The CMA plans to undertake a significant programme of engagement on the report and proposed principles, during which it will consult with a wide range of stakeholders, including consumer groups, leading FM developers, major deployers of FMs, innovators, challengers, new entrants, academic and other experts, across the UK and internationally. With UK Government hosting a global AI Safety Summit next month, this reflects a growing trend towards more international collaboration on AI issues. 

In addition, the CMA will work closely with the Government as well as other regulators, in the UK including via the Digital Regulator Cooperation Forum, and further afield with their international counterparts. The CMA’s current plan is to provide an update on its thinking on these principles in early 2024.

The CMA’s broader approach to digital markets

The cautious and considered approach taken by the CMA to the initial review reflected in the Initial Report provides important insights into how we might come to see the CMA approach future digital regulation in at least three key respects.

  • Known unknowns: the Initial Report spills as much ink on the “unknowns” as the “knowns”, with each section containing an extensive list of “uncertainties”. This intentionally cautious approach reflects what CMA officials have described as the importance of having “humility” over what is simply not known about new and emerging technologies and the potentially significant downsides from intervention in nascent markets.

  • Collaborate, participate, regulate: the CMA’s approach reflects the intention – made clear in CMA and government public discourse around the legislation that will give the CMA its new powers – that digital market regulation be approached as a collective endeavour, encouraging participation and partnership with industry stakeholders in the design and development of regulation. This acknowledges the information asymmetries between the CMA and industry stakeholders in these types of technologies and the importance of their participation in the regulatory discourse.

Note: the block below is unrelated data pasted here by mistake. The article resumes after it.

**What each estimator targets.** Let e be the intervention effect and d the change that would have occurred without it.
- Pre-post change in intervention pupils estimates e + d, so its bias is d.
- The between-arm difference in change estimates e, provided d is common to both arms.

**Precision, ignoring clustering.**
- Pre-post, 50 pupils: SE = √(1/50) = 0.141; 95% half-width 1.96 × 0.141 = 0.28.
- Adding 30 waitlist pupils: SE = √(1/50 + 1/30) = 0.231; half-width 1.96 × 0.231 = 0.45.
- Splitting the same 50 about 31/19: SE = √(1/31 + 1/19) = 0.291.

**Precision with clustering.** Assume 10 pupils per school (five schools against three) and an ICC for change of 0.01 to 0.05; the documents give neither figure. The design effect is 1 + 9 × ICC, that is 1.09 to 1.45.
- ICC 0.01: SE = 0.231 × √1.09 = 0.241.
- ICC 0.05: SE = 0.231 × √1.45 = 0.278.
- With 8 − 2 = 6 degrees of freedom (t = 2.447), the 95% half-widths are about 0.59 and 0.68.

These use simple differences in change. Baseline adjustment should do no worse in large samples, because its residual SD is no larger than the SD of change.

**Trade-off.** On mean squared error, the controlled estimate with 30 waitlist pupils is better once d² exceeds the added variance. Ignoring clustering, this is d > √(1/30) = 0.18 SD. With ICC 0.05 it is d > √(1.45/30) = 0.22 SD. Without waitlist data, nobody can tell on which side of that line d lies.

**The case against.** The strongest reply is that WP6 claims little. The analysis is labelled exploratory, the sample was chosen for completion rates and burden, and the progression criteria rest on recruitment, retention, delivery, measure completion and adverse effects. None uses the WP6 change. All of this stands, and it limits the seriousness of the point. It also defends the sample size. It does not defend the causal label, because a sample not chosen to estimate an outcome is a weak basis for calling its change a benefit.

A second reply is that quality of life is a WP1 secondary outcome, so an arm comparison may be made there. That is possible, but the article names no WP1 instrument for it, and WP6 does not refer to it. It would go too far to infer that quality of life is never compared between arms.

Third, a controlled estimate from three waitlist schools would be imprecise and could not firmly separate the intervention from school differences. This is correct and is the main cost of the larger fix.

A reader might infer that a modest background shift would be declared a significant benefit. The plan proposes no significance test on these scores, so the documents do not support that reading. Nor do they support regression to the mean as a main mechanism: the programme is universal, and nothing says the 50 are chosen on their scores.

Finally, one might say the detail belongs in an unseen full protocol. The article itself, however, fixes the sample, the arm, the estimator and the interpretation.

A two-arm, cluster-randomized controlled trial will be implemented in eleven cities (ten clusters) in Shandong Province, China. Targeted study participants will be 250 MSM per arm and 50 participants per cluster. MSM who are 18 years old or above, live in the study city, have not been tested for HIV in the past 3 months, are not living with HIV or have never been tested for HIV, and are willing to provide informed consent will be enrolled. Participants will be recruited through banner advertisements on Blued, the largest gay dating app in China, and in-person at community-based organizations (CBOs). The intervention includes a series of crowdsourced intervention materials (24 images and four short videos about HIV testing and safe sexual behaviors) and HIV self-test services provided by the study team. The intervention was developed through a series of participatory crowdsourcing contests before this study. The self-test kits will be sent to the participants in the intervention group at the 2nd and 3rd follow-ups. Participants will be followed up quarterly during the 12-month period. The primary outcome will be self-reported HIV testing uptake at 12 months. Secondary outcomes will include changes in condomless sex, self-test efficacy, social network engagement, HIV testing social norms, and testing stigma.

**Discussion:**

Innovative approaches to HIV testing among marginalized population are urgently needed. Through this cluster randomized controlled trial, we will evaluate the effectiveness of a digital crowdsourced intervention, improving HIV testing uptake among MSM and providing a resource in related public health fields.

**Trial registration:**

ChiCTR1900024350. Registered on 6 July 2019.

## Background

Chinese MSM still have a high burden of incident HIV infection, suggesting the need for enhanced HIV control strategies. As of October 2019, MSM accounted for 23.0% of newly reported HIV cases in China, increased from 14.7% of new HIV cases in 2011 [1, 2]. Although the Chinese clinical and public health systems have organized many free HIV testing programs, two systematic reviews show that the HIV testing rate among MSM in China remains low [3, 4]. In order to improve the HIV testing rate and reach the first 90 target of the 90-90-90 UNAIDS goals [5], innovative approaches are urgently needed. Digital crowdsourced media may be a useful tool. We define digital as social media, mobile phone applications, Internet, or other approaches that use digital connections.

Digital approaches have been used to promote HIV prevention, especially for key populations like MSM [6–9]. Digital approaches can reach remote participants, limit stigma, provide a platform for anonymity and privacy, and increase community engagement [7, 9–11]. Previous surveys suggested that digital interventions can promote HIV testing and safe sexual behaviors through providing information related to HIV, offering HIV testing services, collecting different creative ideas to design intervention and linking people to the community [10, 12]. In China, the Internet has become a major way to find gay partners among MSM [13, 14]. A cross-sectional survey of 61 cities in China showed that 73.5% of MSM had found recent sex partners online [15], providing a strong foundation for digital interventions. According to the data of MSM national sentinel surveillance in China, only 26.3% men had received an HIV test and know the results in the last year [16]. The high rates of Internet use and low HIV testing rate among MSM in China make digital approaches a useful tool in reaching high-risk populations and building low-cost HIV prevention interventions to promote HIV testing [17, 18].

• Guide, don’t force (unless necessary): the CMA makes clear its preference – especially in fast-evolving markets – to guide rather than seek to force markets to evolve in a way that benefits competition and consumers. The Initial Report explicitly cautions that overly burdensome regulation can make it difficult for competition and innovation to flourish (in particular, creating barriers to entry/expansion for smaller players), emphasising that any regulation needs to be “proportionate and targeted at identified risks”. This risk is front of mind for government and regulators - and the day after the CMA’s report was published, funding was announced for a pilot of a new AI and Digital Hub, to be run by DRCF member regulators (including, the CMA), which will provide businesses with tailored support with the AI regulatory framework.  But of course, behind every carrot is a stick: the CMA makes clear that it is “ready to intervene where necessary”.

Looking ahead

Overall, the Initial Report reflects a CMA keen to prove to observers in all quarters (especially those in Parliament) that it is a responsible authority that can be trusted with the enormous powers it will be granted under the Digital Markets, Competition and Consumers Bill. 

AI is an area where the CMA has the potential to make a significant mark on the global stage, with enhanced consumer powers and the new SMS regime giving the CMA power to potentially impose rules on SMS firms’ AI offerings – something the EU’s DMA does not explicitly cover – and the world will be watching.